The sources I beginning looking into first are the IUCN Red List, National Geographic, Australian Geographic, Australian Museum, scientific papers and studies, just to name a few. These websites and resources help me gain an initial general knowledge of a creature so that I know what areas to further dive into.
How long does it take you to research your books?
The time it takes me to research my books varies quite a bit. Typically, I will spend a day or so collecting various information on a single animal before collating it all into different categories: description, danger factor (for The Illustrated Encyclopaedia of Dangerous Animals), conservation status, diet, habitat and lastly, fun facts. However, some of the animals in my books are less well known than others, meaning that much further research is needed in order to fully understand them. This process done 60 times over ends up taking quite a while!
What is the Process You Use to Create Your Books?
Since finishing my third book, I realised that I have a set process and routine when it comes to making my books. This begins by creating a word doc where I add in all of my desired animals for the book, making sure to update the list whenever a new creature comes to mind. Then I start on the research side of things, collating all of the relevant information into specific categories for me to then rework and narrow down. Once the first draft of the text is done I will move on to the illustration side of things (revisiting the text later on before sending it through to the editors).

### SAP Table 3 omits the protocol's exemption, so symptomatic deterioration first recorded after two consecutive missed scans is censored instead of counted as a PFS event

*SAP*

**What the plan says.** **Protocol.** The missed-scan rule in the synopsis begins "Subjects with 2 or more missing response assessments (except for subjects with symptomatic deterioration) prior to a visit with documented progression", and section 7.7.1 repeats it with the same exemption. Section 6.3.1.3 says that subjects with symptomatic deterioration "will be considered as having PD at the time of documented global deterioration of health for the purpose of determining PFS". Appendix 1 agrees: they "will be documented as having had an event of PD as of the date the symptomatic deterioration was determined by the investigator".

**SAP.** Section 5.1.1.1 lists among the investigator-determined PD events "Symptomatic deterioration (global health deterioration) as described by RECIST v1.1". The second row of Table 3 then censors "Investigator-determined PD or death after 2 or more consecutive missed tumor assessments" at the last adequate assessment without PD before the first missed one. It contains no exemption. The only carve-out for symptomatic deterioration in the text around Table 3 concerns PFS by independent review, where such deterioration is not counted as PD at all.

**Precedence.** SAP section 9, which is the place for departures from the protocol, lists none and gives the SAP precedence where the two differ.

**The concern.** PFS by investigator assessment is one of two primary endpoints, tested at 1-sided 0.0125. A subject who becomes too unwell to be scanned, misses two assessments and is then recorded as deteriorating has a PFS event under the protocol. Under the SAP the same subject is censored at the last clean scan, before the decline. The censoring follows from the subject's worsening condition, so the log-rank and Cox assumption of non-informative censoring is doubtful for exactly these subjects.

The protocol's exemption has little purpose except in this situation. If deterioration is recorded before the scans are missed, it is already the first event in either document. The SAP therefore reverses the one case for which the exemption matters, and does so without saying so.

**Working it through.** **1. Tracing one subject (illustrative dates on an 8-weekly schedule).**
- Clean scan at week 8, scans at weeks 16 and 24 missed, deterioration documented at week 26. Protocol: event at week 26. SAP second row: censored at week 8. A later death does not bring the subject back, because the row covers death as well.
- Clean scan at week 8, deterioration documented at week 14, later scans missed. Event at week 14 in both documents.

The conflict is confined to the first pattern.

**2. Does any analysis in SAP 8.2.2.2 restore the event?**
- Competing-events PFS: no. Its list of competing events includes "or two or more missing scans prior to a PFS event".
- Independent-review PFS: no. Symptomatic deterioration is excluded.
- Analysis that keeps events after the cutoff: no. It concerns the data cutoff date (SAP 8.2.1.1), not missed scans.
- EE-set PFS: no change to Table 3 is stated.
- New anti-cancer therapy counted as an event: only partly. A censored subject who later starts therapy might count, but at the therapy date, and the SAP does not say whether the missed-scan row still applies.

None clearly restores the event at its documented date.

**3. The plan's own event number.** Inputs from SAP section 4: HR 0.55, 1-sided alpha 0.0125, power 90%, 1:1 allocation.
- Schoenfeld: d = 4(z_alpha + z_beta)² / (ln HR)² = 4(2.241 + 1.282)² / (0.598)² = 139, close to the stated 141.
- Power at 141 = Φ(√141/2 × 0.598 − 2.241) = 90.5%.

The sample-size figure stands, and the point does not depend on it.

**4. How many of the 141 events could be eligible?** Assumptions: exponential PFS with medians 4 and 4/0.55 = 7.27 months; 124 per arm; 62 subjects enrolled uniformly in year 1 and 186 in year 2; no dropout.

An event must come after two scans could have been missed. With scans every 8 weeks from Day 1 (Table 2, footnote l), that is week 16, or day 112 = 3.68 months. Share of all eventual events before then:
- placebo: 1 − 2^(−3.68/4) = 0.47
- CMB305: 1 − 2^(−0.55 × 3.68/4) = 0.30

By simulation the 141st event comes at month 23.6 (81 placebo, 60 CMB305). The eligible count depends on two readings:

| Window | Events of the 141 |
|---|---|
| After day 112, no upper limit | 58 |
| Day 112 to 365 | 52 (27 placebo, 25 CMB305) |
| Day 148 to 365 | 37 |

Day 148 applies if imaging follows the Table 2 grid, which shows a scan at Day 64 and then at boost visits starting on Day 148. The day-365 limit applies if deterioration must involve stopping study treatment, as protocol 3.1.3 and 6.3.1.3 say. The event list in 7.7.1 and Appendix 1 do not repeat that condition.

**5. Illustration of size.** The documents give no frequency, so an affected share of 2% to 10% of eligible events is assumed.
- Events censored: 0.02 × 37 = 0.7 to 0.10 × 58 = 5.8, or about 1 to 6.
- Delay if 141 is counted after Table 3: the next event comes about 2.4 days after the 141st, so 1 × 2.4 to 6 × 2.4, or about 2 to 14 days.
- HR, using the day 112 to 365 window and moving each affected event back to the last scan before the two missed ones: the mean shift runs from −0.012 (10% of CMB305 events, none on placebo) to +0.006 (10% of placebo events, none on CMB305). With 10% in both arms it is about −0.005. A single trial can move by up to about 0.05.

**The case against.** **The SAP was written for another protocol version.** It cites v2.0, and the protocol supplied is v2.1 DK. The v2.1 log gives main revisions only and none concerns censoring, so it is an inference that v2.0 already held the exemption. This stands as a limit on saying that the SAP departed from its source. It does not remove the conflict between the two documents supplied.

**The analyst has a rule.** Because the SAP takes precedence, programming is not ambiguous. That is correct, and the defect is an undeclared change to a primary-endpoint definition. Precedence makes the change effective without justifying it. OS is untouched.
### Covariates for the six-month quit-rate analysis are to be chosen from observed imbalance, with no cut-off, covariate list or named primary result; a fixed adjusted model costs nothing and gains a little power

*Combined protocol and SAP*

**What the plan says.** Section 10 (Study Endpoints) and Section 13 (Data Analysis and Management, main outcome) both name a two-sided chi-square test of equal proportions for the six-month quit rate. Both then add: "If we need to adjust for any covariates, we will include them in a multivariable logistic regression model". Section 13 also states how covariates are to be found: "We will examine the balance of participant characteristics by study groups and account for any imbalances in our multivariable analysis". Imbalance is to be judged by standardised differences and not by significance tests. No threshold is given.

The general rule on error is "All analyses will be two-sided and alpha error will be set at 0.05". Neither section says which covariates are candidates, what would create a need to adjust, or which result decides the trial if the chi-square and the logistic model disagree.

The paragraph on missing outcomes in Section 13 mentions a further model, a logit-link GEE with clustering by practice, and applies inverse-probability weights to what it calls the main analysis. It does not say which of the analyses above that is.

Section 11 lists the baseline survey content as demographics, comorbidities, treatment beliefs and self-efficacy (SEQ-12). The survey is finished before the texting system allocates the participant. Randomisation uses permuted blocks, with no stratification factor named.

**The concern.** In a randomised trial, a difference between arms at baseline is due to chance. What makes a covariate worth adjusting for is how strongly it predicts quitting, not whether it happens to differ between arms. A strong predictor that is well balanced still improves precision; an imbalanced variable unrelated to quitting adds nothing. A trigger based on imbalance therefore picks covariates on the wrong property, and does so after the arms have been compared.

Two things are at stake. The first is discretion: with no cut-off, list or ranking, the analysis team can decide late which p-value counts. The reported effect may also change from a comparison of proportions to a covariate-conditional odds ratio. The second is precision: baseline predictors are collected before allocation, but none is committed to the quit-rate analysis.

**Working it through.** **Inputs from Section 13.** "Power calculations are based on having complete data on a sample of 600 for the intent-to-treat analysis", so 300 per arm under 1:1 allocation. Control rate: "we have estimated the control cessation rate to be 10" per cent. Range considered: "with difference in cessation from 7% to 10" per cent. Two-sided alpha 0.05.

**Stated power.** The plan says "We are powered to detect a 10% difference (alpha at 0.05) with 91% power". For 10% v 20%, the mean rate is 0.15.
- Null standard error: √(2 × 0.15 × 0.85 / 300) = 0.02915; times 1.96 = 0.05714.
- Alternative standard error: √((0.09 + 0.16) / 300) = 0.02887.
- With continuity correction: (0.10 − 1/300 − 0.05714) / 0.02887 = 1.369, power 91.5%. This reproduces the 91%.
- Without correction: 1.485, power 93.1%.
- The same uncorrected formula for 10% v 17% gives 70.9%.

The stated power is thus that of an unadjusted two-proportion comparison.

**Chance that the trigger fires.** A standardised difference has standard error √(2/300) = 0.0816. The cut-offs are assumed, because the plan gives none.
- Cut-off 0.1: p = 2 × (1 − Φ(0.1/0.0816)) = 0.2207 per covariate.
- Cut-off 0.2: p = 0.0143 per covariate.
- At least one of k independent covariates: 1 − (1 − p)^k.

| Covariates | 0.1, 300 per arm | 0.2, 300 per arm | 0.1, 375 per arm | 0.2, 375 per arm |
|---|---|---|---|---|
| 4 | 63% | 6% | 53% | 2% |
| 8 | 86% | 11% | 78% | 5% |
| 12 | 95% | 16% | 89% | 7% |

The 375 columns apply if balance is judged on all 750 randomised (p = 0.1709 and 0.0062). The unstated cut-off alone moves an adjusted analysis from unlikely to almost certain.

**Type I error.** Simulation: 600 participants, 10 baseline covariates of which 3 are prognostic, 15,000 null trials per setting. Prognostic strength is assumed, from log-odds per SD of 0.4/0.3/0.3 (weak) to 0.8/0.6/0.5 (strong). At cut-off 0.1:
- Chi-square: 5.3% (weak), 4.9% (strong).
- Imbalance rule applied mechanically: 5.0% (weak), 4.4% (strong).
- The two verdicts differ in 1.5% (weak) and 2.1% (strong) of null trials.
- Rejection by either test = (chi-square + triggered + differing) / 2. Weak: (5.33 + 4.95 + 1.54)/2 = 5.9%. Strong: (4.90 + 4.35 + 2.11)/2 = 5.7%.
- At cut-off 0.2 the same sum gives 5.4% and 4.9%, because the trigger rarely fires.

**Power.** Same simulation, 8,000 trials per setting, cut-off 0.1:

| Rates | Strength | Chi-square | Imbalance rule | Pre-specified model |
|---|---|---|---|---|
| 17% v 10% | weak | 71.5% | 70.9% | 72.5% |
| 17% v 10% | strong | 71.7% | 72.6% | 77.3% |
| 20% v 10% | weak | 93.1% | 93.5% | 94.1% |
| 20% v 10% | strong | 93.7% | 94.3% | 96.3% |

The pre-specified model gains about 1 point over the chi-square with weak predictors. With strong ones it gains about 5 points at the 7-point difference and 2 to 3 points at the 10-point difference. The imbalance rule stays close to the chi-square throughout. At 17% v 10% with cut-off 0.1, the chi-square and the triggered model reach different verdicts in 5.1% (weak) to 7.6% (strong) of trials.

What things do you think about when writing your books?
When writing I am always trying to imagine what I would have wanted to read and discover when I was a kid myself. I know that if I am excited and passionate about my project, it will create the same feeling for all the kids out there who are like me, intrigued by the strange aspects of nature and eager to learn more. Since I am not a scientist, I don’t need to worry about using language that is too advanced or confusing. I write in a way that is natural for me but also simple enough so primary aged children can understand it.
How long does it take to write a book? Draw the illustrations?